Looking further into the index’s differences, what I found almost more appealing was that only 27% of the constituents are US-listed. Although I can understand the focus on the US given Biden’s plans, innovation can as well be found across different markets.
Over 80% of the index’s constituents provide solutions to the energy transition. In comparison, the MSCI World Index lies here at 5%.
Lastly, the majority of the available ETFs around clean energy, have a strong focus on large caps. This product looks as well at mid and small-caps. Sure small-caps tend to carry a higher investment risk but are often under-reported and under-analyzed due to their short history, and can thus be undervalued.

In terms of performance, I compared the last five years, so as over the last 12 months (since 24 of June 2021). Setting aside more US-centric products such as First Trust index, WilderHill’s index was by far the best performer amongst the more generic products.

Invesco’s product is since two weeks available here in Germany at Scalable Capital (here) or Comdirect (here), amongst others. And if you feel like discussing the product a bit more, you can find it of course in our app too 👇.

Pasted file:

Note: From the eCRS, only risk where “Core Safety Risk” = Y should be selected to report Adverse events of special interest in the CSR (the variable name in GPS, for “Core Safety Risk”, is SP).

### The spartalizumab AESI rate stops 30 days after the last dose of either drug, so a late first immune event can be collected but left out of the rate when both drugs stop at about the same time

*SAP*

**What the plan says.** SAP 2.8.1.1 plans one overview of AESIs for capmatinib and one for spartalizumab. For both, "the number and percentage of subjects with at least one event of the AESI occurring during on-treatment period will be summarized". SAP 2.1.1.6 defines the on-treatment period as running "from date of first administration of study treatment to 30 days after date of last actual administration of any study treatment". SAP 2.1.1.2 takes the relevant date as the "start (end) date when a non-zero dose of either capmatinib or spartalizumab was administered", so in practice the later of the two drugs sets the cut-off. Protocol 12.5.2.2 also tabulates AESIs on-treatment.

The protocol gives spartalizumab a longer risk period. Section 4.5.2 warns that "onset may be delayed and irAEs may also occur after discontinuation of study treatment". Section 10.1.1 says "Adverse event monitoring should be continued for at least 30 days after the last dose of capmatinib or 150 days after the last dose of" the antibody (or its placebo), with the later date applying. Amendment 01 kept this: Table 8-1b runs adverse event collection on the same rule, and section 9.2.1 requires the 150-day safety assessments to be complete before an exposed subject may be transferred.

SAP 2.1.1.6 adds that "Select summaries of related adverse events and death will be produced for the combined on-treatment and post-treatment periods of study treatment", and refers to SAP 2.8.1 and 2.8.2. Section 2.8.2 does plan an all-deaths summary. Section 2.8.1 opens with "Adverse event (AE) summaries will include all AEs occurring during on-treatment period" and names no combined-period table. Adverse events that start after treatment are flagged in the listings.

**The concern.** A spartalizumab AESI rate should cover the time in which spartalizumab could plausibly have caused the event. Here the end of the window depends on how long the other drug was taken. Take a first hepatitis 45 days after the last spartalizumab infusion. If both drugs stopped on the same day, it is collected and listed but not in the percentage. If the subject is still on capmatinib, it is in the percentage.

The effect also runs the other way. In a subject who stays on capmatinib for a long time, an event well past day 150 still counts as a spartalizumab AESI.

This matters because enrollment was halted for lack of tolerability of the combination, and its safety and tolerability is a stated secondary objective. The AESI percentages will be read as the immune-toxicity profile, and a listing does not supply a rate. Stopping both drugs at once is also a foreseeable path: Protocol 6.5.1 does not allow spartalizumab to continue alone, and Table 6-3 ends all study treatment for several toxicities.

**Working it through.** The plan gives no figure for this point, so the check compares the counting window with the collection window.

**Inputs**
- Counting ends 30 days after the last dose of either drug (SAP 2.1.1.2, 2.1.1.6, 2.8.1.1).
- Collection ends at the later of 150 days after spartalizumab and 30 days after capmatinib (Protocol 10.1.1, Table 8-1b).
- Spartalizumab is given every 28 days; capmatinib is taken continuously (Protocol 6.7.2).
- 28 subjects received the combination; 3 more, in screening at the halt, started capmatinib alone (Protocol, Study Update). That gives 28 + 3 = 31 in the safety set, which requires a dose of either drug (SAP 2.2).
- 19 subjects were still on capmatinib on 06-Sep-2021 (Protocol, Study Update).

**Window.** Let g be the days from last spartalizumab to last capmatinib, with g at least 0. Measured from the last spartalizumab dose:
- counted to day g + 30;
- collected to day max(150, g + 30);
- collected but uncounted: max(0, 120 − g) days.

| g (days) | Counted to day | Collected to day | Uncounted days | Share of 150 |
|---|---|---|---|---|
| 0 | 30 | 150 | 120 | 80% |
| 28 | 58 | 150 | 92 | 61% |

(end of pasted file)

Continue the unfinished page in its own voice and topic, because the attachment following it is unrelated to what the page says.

Successful energy transition? What's next?

Whether you decide to contribute to the energy revolution by investing or simply by changing some of your habits - or maybe both - here are a few changes I would personally like to see tackled in the coming years:

  • Shorter approval time for projects (it currently still takes on average 10 years to get offshore wind project approved in the US)
  • Besides China, more emerging powers need to commit to a cleaner future (in 2019, India attracted only a tenth of China’s clean-energy finance)
  • There needs to be a legal & regulatory framework in place that clean investors can trust. And often countries with interesting wind & solar prospects are lacking those and hence can attract less of the funding.
  • Ensure that the entire value chain use of renewable energy is sustainable too (i.e. wind turbine blades are still too often made from Balsa wood that comes from Ecuadorian forests)
  • We do not speak enough about recycling. Let’s start rewarding people for recycling vs. throwing away (i.e. as of today, the cost of producing a new lithium battery is cheaper than to recycle it)
  • Long-haul freight is responsible for 22% of global CO2 emissions. The solution is not only to change their combustion methods, but as well to match supply & demand better as over 40% of freight is empty.

Thanks for reading, hope you enjoyed it as much as I did to prepare it. You have feedback or additional context you feel like adding, then feel free to reach out to me in the feed of the App. Simply write a post and add @TheRealRapha 😊